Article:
- Low appetite and weight loss, or overeating and weight gain
- Irritable or restless
- Thoughts of suicide or death
If you are thinking about hurting yourself or others, get professional help quickly. Even if not, talk to a therapist if you have any of these other symptoms. Your doctor is also a good resource. Antidepressant medicine may also give relief to some people suffering from depression
Resolve Any Obsessive-Compulsive Disorder
Obsessive-compulsive disorder (OCD) means your brain cannot signal when you are doing something correctly. Instead, you have a nagging sense that your actions are not just right. Rather than complete a task, people with OCD get bogged down searching for the perfect solution.
Other signs include:
- Many unsolicited thoughts or images
- Feeling helpless to stop the thoughts
- Rituals like hand washing
- Spending at least 1 hour a day on these thoughts and rituals
Anti-anxiety medication or antidepressants can often improve OCD symptoms. Many people get to know how to avoid procrastination by using cognitive-behavioral therapy or exposure therapy where they learn to slowly face their fears.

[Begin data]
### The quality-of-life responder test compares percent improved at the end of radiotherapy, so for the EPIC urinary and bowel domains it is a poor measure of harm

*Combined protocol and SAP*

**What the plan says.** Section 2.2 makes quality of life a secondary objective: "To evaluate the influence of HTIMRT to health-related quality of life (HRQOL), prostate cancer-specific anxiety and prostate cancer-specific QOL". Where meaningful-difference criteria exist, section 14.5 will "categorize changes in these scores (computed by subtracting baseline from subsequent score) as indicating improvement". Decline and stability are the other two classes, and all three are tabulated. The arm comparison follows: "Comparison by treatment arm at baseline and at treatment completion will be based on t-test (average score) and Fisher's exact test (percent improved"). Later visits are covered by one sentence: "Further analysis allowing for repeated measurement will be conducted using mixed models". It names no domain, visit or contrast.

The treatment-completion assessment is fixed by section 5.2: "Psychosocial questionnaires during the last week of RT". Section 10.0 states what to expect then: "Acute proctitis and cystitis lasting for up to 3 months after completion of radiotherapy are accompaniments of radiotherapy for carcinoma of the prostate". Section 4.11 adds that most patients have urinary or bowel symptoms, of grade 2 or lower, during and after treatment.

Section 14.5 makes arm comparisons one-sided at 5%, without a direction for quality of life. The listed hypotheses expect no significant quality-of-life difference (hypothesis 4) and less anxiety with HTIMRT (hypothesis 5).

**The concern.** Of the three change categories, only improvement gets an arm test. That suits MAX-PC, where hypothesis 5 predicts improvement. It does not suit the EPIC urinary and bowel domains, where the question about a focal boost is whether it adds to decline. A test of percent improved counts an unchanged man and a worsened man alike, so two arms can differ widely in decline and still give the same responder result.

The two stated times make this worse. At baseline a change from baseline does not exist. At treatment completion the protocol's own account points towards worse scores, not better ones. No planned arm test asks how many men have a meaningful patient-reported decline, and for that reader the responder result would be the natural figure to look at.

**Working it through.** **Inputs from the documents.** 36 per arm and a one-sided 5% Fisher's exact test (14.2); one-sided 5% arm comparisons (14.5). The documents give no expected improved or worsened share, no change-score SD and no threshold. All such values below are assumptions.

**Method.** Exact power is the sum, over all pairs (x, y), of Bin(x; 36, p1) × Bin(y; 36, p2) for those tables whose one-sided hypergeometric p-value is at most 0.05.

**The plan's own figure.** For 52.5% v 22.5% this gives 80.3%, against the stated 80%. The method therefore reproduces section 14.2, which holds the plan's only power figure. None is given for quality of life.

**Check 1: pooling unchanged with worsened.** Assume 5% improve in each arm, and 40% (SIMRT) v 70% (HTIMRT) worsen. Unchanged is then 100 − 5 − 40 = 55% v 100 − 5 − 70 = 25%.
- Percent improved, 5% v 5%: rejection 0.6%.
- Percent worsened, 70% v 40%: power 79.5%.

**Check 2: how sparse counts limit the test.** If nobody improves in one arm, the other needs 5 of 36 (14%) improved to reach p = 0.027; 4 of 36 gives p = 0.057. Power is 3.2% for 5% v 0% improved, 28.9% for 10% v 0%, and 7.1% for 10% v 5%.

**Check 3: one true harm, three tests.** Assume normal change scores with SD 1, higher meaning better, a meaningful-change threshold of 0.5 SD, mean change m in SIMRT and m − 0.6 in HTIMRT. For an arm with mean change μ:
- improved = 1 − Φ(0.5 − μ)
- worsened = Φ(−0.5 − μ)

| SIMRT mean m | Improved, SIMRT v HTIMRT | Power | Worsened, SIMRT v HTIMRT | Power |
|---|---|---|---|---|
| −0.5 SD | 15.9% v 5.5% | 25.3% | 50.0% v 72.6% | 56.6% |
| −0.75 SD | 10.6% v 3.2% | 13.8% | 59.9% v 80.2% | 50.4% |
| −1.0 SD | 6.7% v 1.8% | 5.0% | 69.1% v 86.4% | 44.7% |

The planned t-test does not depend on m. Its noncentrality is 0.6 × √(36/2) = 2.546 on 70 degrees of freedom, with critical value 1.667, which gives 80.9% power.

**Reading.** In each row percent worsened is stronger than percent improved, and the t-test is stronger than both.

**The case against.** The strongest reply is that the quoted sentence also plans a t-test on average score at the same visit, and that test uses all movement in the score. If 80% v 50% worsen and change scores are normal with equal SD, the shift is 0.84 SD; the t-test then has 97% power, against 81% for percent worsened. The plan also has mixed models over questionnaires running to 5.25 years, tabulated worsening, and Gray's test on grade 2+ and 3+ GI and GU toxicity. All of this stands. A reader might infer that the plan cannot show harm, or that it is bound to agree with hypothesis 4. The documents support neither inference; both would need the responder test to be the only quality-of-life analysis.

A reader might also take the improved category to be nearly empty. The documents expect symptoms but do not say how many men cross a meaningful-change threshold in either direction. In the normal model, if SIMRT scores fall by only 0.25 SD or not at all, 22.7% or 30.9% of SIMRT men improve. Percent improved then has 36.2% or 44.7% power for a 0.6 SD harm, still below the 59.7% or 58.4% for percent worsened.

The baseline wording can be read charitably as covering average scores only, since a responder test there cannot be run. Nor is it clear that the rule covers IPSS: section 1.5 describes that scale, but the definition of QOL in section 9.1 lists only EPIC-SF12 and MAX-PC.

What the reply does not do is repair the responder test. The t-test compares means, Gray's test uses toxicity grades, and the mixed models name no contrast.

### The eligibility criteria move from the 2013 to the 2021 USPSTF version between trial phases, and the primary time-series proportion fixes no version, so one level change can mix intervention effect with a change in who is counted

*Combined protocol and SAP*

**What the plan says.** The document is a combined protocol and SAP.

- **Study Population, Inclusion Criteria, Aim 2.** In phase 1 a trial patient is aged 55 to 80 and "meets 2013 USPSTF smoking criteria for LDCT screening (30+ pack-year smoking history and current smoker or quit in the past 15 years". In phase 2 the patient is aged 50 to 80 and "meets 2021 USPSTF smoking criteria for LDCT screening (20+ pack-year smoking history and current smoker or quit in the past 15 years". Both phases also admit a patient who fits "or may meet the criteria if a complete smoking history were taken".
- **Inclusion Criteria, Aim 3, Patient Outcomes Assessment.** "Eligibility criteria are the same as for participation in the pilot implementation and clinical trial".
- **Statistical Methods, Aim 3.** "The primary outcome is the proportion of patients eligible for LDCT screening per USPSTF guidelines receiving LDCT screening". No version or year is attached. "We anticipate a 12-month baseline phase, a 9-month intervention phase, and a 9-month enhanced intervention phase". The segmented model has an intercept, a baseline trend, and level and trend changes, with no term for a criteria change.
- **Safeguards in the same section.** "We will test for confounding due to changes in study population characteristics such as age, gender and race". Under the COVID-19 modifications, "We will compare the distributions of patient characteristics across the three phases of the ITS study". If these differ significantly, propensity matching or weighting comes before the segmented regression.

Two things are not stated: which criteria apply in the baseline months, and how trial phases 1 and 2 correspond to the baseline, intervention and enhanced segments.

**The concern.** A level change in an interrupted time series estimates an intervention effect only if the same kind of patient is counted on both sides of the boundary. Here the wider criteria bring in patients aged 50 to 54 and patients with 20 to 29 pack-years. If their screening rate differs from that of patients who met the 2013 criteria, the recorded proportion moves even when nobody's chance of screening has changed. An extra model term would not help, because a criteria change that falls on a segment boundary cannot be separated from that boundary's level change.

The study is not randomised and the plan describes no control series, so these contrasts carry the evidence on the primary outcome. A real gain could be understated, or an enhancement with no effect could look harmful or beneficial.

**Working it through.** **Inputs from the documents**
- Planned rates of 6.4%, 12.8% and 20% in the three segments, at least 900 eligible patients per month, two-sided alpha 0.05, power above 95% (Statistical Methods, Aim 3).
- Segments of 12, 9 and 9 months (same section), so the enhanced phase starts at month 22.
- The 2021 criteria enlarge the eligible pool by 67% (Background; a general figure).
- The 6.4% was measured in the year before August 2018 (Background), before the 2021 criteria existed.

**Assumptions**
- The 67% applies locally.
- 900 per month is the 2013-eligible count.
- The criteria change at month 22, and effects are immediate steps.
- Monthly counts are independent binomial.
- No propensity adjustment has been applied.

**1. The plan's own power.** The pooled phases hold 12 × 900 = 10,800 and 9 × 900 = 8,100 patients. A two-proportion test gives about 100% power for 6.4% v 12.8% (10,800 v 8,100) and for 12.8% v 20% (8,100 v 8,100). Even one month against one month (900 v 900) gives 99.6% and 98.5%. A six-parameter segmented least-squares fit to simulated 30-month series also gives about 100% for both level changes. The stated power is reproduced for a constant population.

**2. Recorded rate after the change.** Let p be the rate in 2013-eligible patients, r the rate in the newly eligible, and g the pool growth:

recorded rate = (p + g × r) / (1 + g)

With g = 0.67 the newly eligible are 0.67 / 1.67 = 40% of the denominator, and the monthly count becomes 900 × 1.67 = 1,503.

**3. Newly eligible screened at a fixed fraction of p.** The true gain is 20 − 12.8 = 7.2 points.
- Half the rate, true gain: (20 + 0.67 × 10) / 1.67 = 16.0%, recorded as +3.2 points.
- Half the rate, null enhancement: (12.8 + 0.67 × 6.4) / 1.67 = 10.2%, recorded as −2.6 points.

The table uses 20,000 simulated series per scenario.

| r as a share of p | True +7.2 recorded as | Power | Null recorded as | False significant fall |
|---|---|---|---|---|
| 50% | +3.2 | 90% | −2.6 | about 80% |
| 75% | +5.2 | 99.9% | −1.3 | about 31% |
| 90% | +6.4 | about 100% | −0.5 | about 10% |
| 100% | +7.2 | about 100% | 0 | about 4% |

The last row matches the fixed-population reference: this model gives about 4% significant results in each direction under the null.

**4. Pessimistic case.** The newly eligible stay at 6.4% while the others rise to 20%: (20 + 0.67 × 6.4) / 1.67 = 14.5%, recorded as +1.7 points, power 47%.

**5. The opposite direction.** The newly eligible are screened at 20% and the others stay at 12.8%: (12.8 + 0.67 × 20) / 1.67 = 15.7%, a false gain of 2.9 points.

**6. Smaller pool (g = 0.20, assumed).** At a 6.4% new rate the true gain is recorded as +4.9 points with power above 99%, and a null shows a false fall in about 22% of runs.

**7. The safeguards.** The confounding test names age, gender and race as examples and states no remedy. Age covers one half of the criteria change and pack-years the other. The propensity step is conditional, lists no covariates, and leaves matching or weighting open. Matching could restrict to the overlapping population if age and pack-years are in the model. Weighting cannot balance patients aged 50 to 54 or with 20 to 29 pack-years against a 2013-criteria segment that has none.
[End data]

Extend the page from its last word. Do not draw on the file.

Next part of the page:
Be Sincere To Yourself
Your best bet on how to avoid procrastination is to be sincere with yourself about what might be holding you back from getting a task done. Then think of realistic doable ways to move past it.
If the reason for not completing a task is related more to a serious health problem, talk to your doctor and be certain to get the right diagnosis and treatment.
If the problem is the normal good old-fashioned procrastination, divide big projects into smaller bits you can complete easily without breaking a sweat. You can set targets to stay on track. Some people also reward themselves for progress made. This might also be helpful in pushing for the finishing line.
Do not feel guilty, ashamed or angry when you find yourself wasting time. Instead forgive yourself, pat yourself on the back for what’s achieved so far, with a new resolution to complete the task. It is likely you will not procrastinate again if you are kind to yourself.